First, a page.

On our short journey together I taught the bearded stranger some of his history, and some of our local language. We left the Nile on our left after we departed from Abri, and headed north into the mountains. We also left behind the villages where the stranger had so admired the doorways which led into the courtyards containing people’s houses (and animals). They were often monumental, some of wood and mud, others metal. Simple reliefs were carved into the mud ones, wiggly lines or bobbles, and often saucers or car headlights were embedded to give sparkling decoration. The metal ones were vividly painted in stripes or diamonds.
The lorry drove on. We passengers, constantly jostling for comfortable positions on top of the load of petrol cans and machine spare parts, got bored of singing and I taught him to count in Nubian. The lorry drove on, along sandy tracks winding between rocky hills. We would reach the port at New Halfa in seven hours.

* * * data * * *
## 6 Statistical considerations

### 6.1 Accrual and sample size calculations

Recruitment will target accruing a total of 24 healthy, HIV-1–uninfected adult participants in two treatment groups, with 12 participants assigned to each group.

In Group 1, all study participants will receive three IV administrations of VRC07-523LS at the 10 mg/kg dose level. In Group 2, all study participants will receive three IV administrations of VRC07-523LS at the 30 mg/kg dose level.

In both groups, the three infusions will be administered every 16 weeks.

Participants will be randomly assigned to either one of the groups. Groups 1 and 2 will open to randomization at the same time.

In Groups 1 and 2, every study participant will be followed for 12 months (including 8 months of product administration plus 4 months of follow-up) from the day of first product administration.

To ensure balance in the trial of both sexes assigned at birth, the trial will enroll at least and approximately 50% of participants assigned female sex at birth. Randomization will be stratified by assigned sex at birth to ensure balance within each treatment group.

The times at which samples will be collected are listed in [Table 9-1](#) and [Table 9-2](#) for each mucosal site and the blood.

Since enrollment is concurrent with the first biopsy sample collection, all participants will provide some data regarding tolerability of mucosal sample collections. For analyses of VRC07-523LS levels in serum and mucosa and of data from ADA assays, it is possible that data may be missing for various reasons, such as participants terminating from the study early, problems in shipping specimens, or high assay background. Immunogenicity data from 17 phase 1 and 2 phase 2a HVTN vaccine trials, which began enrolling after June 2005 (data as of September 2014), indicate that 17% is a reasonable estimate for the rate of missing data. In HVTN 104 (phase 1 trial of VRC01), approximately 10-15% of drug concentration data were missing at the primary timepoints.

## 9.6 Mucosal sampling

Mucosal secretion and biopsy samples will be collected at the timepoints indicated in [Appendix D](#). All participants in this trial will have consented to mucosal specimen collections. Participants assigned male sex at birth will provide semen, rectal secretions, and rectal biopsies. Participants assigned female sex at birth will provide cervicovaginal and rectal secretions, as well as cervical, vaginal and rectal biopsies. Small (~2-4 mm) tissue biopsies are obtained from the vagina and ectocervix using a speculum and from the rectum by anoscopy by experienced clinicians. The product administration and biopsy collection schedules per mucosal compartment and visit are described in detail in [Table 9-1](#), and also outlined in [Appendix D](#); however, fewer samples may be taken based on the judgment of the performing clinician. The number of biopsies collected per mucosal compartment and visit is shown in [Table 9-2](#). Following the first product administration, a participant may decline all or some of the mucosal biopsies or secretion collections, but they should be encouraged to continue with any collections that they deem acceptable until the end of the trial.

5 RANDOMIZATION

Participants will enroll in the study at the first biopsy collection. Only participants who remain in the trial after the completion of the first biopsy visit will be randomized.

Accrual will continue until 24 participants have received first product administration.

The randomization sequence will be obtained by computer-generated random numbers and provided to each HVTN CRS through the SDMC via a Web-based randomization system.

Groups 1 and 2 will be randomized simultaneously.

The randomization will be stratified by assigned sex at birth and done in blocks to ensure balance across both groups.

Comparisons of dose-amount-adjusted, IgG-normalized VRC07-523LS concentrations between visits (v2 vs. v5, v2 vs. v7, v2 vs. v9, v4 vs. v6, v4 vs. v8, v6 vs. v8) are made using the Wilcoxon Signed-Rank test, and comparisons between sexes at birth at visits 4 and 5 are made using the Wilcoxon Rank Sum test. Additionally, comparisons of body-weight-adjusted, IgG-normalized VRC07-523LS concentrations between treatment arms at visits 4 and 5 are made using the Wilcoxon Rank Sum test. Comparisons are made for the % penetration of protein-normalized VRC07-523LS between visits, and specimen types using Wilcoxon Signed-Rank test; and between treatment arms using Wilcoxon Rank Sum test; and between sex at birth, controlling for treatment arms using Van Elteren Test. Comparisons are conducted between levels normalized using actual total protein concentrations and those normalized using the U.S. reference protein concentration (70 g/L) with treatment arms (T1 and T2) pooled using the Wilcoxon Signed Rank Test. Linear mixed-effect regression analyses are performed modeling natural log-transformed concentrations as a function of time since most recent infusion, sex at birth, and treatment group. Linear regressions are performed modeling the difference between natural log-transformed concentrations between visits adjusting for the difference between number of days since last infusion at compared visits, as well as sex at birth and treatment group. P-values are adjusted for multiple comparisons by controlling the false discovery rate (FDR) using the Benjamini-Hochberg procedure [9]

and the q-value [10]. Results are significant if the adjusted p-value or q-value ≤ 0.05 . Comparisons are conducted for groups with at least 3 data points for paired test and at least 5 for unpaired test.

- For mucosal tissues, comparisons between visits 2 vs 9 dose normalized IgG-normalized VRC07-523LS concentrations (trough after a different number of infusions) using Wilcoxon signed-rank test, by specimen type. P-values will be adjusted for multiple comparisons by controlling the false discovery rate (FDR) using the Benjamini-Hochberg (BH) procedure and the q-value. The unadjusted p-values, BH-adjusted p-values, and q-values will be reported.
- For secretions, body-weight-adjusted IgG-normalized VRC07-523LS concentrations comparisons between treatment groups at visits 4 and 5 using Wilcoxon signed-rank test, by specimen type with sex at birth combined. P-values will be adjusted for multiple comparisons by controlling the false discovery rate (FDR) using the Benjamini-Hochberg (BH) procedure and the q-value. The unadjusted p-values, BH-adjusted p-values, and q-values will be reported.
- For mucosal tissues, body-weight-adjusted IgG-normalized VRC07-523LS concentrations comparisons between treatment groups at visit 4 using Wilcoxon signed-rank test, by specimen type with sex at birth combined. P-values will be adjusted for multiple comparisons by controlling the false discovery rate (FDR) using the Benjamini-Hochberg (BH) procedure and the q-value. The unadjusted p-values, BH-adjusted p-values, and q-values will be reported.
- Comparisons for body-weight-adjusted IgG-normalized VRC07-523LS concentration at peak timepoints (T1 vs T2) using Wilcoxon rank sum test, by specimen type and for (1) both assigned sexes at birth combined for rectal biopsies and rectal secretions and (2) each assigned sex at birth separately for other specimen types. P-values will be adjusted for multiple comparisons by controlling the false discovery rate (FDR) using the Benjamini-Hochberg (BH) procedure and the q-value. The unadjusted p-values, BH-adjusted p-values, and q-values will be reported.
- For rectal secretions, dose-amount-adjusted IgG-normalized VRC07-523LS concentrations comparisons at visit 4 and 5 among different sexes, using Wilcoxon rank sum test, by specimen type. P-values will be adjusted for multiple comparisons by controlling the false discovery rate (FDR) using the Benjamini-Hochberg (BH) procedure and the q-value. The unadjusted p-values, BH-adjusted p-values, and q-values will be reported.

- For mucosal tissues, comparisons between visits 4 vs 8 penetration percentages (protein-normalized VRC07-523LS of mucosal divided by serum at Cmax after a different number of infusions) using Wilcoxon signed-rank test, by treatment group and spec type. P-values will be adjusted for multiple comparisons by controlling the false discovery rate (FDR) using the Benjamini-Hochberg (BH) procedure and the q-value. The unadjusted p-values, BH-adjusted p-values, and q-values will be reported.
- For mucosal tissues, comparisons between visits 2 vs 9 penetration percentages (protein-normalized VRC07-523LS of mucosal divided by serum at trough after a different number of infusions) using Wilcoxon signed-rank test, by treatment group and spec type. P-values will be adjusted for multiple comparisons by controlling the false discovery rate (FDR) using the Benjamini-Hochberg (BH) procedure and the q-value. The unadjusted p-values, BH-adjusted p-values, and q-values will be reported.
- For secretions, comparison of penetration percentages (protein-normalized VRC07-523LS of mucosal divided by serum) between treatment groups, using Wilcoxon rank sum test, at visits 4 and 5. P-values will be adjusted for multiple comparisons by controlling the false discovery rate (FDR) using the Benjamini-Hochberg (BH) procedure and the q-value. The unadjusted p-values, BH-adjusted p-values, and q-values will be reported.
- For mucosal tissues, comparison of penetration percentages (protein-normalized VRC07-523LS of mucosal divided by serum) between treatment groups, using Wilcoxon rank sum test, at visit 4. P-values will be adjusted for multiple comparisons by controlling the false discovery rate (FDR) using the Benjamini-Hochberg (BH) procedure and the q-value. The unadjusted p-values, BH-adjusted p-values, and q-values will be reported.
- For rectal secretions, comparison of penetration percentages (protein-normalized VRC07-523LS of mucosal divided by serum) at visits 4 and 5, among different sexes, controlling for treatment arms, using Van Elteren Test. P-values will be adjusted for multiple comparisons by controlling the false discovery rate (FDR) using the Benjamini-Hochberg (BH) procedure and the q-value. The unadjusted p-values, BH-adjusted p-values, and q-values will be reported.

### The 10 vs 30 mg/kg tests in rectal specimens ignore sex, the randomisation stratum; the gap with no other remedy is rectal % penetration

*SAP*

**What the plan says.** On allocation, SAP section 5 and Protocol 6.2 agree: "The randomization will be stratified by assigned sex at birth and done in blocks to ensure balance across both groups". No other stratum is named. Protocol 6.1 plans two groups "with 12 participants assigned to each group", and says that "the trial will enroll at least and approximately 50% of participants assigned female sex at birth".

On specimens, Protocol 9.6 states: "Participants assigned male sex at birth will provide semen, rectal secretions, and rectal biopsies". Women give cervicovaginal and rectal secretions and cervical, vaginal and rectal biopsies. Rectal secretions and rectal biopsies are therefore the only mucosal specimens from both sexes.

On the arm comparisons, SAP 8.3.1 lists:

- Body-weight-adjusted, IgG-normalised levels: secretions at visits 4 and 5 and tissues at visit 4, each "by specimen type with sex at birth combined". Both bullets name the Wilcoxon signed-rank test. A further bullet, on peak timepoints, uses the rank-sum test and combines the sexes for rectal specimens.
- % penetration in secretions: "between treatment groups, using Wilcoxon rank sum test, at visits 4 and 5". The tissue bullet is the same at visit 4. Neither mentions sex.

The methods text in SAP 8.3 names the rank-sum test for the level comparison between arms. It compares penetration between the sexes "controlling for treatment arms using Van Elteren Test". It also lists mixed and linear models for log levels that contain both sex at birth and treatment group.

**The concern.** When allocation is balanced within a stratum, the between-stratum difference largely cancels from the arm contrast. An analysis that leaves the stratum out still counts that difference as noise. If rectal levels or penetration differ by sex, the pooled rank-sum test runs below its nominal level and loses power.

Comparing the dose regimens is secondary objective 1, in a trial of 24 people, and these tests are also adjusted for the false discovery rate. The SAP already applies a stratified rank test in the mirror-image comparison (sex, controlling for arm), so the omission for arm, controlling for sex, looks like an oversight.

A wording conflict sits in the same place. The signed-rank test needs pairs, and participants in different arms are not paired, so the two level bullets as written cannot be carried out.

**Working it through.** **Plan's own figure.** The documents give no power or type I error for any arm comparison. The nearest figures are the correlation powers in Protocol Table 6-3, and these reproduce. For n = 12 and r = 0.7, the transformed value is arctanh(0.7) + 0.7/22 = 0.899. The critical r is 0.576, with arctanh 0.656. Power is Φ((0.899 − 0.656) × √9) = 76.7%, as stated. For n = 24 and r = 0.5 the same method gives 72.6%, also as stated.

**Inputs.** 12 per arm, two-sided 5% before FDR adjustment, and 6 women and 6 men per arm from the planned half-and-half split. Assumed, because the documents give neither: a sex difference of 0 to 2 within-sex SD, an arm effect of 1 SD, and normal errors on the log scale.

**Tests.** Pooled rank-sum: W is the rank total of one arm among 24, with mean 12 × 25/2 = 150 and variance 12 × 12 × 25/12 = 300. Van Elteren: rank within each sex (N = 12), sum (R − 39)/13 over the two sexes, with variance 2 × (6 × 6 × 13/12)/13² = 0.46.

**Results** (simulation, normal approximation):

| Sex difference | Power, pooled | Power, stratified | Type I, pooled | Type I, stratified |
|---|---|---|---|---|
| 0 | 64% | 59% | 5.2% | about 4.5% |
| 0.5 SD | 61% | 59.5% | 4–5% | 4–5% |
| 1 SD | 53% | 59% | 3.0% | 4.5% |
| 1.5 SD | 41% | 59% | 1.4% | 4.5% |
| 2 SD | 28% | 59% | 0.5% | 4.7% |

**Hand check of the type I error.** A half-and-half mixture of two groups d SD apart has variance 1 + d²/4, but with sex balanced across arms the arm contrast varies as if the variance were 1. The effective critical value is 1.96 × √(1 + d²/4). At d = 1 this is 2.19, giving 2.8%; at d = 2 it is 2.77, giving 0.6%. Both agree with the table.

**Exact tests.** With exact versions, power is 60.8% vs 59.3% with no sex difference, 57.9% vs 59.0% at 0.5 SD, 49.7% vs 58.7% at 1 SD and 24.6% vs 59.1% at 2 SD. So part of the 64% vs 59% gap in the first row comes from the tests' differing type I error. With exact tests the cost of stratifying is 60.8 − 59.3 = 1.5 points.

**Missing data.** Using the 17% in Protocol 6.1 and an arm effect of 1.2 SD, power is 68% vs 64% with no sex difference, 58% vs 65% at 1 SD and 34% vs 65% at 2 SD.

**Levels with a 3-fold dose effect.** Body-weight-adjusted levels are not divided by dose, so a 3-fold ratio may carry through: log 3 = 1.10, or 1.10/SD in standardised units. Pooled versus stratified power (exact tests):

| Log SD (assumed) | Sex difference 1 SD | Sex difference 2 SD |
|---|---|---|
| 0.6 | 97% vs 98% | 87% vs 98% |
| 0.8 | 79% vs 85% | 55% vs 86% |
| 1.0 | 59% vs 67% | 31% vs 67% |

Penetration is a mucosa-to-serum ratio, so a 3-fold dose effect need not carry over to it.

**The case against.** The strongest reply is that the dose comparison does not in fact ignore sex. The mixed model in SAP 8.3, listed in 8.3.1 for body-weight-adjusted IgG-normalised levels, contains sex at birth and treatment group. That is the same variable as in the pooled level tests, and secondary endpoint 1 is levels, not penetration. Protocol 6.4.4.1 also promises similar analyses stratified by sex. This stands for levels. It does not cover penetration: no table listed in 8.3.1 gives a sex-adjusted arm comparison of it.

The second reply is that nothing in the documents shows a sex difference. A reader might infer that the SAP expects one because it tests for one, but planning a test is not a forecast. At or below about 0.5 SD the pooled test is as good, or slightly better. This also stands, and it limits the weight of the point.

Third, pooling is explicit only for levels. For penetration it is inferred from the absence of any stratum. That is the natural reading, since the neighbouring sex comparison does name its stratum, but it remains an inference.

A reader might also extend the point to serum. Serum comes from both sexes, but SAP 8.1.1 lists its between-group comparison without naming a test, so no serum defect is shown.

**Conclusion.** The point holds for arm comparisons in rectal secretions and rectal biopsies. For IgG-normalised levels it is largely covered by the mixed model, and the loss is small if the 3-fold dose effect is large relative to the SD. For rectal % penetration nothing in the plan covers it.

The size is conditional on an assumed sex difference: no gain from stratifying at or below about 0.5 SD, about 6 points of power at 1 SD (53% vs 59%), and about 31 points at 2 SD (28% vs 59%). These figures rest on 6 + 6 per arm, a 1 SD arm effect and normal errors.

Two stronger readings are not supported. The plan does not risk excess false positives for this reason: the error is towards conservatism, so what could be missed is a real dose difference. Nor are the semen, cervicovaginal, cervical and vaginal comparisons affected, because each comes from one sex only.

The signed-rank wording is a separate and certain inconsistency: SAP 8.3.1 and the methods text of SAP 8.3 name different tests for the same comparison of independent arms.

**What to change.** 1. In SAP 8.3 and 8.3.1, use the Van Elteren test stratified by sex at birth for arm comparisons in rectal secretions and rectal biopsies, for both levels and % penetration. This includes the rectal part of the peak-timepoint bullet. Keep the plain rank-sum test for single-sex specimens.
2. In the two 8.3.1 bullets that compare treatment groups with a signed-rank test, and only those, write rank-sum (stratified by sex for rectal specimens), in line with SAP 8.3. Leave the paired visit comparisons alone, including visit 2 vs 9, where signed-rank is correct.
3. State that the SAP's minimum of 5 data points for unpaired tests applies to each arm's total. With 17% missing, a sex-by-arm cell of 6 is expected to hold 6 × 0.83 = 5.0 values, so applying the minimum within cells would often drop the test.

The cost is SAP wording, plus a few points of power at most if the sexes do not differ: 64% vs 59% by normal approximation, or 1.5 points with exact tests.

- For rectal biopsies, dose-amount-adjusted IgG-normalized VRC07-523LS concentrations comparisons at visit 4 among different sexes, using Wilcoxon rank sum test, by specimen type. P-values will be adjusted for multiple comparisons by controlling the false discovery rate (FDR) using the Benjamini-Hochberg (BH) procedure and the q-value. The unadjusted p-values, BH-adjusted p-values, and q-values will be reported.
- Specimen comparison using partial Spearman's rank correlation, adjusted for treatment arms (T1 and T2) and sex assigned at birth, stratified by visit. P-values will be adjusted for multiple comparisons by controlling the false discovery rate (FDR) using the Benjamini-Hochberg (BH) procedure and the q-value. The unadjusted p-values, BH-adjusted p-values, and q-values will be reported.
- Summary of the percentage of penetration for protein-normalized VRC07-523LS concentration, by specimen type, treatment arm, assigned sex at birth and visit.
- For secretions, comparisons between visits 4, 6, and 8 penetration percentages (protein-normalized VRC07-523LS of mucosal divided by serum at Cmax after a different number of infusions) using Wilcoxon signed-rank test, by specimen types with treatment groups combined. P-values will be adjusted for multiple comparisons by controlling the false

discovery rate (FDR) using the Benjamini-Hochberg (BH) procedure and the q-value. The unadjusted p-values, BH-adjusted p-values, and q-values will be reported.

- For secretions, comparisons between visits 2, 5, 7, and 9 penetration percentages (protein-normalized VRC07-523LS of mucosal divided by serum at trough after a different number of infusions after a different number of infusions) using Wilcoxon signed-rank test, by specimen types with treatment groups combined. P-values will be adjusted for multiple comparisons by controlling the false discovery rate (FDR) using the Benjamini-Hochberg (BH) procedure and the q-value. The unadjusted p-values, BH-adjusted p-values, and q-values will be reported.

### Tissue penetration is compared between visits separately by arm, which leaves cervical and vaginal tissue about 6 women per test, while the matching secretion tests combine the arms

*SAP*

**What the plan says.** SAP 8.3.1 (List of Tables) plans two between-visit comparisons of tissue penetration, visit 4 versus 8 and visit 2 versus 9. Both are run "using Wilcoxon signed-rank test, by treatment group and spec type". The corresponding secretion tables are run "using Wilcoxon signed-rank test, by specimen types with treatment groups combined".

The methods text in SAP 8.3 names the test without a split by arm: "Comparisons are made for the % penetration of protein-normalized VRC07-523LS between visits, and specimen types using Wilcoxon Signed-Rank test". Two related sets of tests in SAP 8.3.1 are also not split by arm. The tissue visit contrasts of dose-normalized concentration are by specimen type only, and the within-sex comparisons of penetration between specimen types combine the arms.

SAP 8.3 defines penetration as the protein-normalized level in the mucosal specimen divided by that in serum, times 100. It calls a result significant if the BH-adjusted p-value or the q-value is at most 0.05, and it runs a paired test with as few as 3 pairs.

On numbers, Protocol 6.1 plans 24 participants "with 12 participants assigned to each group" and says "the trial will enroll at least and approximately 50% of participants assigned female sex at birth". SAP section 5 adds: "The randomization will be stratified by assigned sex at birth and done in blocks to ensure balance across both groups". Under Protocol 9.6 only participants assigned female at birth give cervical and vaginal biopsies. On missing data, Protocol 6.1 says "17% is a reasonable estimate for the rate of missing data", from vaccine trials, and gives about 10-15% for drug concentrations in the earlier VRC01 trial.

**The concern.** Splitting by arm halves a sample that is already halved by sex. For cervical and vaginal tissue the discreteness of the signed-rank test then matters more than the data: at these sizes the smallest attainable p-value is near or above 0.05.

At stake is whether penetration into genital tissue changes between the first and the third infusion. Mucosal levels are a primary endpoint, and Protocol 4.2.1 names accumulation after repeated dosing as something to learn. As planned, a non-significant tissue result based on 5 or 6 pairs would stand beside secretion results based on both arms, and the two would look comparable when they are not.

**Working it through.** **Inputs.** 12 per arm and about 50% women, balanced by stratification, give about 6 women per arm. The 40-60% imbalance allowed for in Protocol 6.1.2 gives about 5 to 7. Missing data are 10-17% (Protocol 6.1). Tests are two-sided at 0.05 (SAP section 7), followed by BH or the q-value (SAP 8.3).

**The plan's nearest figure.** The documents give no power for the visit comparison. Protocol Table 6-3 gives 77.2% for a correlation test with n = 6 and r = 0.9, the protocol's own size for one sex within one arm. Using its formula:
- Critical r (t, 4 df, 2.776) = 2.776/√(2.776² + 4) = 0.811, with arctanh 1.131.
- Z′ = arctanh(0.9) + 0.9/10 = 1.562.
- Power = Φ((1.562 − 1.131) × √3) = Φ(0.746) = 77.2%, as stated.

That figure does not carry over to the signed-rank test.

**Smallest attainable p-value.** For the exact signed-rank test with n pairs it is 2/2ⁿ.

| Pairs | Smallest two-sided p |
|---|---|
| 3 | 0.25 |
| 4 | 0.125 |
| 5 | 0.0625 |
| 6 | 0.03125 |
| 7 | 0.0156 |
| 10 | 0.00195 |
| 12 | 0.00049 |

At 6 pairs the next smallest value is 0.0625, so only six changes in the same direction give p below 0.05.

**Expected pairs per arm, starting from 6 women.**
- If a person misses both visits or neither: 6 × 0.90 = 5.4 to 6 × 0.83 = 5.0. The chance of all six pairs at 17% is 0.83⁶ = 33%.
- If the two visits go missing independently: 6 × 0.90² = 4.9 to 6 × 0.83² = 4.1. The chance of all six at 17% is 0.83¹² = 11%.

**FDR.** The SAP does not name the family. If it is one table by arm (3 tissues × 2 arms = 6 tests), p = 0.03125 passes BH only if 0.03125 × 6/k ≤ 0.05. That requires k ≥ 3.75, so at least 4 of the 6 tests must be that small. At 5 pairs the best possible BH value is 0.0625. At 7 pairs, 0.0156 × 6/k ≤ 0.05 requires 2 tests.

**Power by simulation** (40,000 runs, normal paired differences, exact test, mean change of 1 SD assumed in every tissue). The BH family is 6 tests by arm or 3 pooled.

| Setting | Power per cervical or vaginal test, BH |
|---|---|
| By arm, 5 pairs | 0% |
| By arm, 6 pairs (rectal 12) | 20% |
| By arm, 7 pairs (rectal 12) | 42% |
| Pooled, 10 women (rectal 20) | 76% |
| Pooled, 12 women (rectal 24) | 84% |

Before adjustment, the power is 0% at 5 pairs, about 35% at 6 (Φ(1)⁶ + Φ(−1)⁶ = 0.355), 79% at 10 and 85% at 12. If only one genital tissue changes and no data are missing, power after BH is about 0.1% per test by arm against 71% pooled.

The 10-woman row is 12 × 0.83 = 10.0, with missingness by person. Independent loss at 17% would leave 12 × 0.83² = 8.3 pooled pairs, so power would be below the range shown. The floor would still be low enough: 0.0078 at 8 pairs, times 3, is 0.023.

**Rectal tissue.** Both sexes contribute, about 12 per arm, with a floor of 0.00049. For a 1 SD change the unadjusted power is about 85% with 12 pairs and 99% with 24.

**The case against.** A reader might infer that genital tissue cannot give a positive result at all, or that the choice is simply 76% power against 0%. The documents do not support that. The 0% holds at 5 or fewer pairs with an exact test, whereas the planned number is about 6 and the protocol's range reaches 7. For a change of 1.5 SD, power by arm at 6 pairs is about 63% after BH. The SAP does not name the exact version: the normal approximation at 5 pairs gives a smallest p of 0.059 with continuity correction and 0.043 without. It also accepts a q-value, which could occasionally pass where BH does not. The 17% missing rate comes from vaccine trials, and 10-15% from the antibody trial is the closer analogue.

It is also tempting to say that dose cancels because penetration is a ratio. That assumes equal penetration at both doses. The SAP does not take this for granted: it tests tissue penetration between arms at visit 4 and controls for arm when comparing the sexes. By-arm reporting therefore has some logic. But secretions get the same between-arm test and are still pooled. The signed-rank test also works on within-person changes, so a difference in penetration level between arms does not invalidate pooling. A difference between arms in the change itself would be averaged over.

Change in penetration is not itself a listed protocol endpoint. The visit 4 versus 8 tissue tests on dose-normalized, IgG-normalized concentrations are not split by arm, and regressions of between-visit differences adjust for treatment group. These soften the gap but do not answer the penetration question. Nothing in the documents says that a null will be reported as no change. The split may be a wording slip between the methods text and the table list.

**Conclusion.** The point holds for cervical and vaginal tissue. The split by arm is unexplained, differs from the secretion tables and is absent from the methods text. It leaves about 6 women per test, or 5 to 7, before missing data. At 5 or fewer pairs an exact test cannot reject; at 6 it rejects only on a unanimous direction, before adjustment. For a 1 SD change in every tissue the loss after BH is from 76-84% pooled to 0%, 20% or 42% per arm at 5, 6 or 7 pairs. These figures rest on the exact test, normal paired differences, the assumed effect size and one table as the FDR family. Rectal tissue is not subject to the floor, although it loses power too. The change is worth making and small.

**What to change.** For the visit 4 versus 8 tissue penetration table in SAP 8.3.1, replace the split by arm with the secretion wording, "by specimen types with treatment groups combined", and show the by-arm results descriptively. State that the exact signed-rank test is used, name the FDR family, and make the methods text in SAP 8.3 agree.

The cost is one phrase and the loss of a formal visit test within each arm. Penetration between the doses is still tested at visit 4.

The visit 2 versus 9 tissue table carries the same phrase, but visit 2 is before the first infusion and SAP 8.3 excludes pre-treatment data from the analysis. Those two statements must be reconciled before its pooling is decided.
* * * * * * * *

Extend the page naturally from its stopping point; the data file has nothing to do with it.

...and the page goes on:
At one point we stopped for a break. Surrounding the flat top of the nearest hill were some waist-high ruined walls. ‘British’, I told him. As they came down from Egypt through Nubia into Sudan, to defeat the Mahdi, the British made a big camp north of Akasha. They spread out to defend their marching route against the Ansari, the followers of the Mahdi: this hilltop fort would be part of that defence. I heard the stranger as he wandered around, staring at the ground, whispering to himself: ‘Weara, oowo, toshko, kemso, dija’ - and so on up to deemi, or the number ten which was all I had taught him. I came over to look: he was counting hundred-year-old brass rifle cartridge casings - and imagining his ancestors defending this hill against mine.